The wind began to shift the flakes of scree around his knees, their skittering passage underscoring the priestess's impatience. He looked up once more, their acid-hued eyes burning away his nerve.
"Are you your mother’s child, Sachiin?"
"I am." he replied.
"I ask again. Where is your brother Kala'amātya?" She spoke the name with violent distaste.
"My brother is by the lake." he murmured finally.
"Go now with our daughter Nyāti."
He fell in behind their acolyte, following her along a shallow, stony cirque cut by a watershed stream. Sachiin stared at the back of her clay-dressed coiffure, the endless black coils of her braids carefully daubed with white, though bare of the ornament worn by the elder members of the Sthali'sātva sisterhood. Formal distance had grown between them since her induction into their junior ranks, curtailing their exchanges. Over his shoulder, the Sthali'sātva disappeared from the ridge in the opposite direction, descending toward the tarn of his description. He tightened the waist of his dark robe, breaking from his companion to leap the stream and lope uphill, working himself into the cloven granite of an outcrop and watching the sacerdotal conclave through a split in the stone as they moved in stately, foreboding unison.
Far deeper than it was wide, the water of the tarn was darkly stained by a seam of nameless ore. As a mirror to the night sky it was reserved as the venue of recondite lunar observances, but his brother transgressed the prohibition with such regularity that the priestesses had finally apprehended him. They gathered on the shore to await his emergence. Sachiin's companion attempted to preserve decorum as she joined him in the narrow fissure. He glanced back into her golden eyes.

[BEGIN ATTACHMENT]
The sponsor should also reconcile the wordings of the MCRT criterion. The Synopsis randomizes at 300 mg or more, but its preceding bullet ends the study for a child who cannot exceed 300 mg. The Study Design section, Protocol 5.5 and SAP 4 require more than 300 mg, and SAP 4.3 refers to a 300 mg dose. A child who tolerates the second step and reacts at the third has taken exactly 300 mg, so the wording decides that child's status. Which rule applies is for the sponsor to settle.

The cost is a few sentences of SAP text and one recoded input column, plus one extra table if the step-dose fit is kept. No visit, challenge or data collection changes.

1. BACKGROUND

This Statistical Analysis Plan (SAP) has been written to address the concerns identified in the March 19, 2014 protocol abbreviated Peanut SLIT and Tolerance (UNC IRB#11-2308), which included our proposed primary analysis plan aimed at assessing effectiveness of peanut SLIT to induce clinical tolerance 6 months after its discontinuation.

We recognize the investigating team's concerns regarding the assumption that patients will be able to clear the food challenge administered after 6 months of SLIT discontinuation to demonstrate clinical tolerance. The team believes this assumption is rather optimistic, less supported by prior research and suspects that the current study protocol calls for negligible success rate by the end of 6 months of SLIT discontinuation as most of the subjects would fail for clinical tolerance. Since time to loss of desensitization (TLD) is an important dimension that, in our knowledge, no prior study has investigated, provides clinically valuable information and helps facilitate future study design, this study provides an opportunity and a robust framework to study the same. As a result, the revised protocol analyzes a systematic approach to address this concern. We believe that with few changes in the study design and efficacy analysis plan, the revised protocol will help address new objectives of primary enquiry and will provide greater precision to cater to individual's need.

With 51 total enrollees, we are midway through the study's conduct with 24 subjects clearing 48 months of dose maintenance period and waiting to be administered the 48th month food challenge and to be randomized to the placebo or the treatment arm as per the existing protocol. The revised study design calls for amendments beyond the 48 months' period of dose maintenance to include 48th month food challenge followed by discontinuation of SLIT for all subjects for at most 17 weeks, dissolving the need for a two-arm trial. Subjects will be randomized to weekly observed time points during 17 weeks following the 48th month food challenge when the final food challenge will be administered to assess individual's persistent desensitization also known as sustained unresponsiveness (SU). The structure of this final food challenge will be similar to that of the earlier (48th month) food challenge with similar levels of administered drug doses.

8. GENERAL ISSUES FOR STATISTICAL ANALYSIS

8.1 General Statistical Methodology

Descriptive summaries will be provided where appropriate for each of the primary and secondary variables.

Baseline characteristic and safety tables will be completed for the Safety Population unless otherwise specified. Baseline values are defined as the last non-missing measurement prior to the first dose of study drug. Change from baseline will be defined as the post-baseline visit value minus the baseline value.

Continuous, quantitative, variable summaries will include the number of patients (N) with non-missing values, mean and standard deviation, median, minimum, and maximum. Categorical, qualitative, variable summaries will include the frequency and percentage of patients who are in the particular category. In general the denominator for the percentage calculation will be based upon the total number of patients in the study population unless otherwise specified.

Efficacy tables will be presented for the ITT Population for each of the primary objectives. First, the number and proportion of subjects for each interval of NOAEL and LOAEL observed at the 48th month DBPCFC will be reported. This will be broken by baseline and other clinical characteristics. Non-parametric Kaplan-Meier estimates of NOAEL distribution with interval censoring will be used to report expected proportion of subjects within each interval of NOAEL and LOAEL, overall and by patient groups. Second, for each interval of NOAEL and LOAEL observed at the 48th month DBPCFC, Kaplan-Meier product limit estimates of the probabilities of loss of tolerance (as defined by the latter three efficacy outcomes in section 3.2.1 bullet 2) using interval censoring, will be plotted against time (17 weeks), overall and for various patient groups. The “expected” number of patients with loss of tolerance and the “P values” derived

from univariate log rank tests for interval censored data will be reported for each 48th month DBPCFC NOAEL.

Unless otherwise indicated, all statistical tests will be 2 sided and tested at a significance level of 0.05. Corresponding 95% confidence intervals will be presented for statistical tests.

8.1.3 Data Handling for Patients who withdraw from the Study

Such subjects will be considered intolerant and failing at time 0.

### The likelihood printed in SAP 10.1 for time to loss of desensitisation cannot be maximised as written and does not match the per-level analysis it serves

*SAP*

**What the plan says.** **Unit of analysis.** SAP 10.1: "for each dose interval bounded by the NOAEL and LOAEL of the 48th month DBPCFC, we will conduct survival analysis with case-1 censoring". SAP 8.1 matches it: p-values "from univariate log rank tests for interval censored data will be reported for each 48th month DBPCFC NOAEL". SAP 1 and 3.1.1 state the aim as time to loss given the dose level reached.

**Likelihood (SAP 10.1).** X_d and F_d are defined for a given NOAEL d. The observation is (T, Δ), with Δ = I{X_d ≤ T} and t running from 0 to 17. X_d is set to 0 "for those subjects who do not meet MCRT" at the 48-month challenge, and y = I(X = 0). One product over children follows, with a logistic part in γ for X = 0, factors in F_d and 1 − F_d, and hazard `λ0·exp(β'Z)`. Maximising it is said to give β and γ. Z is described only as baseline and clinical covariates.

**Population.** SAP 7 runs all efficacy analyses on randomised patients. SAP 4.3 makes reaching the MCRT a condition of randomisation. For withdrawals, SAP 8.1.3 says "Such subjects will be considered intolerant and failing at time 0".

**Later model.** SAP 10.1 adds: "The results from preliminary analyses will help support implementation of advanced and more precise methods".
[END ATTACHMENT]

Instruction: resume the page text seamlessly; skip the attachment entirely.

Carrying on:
"Remember your star, Sachiin, and give thanks that you are not your brother." she whispered.
Two darker figures had accompanied the Sthali'sātva, mute and wreathed in drab black homespun, standing like commanded shadows behind the priestesses while the wind fretted the waters with lines of silky corrugation. Kala'amātya rose from it like something born out of its proscribed depths, his black braid settling on his back and merging with the pattern inscribed over its skin. He took up his robe and tied it about himself.
"Why does he love the water more than us?" Sachiin wondered.
"Ana'siām'ilye warns that we should not look for virtue in those made without it." Nyāti promised.
"Will they not beat him and be satisfied?"
"If you are to meet again, it will be where he is going... you cannot wish that." she told him, deploring the idea. "Say nothing of what you have seen."
By the lake, the dark male figures took up their places on either side of Kala'amātya, walking before the priestesses from the lonely stretch of water. Exile had settled on him as though his shadow had been shorn from his feet and tied about him like a shroud, transformed like the outcasts flanking him and sent toward perdition in the wastes that lapped the mountains. His brother's face, already harder than wind-harrowed stone, was crossed by the scars of punitive strokes, so intrinsic to him that they might have been innate deformity; his eyes saw nothing but what lay before him, ears deaf to admonition. The sullen veterans escorting him did so at a careful distance from his person. Sachiin glanced back at Nyāti.
"If he is not made to abide with us... could it be that he is destined for some other purpose?" he ventured softly, hoping she would support his naive logic with the dharma to which she had been admitted. She could not oblige him.
CONTINUED NEXT WEEK
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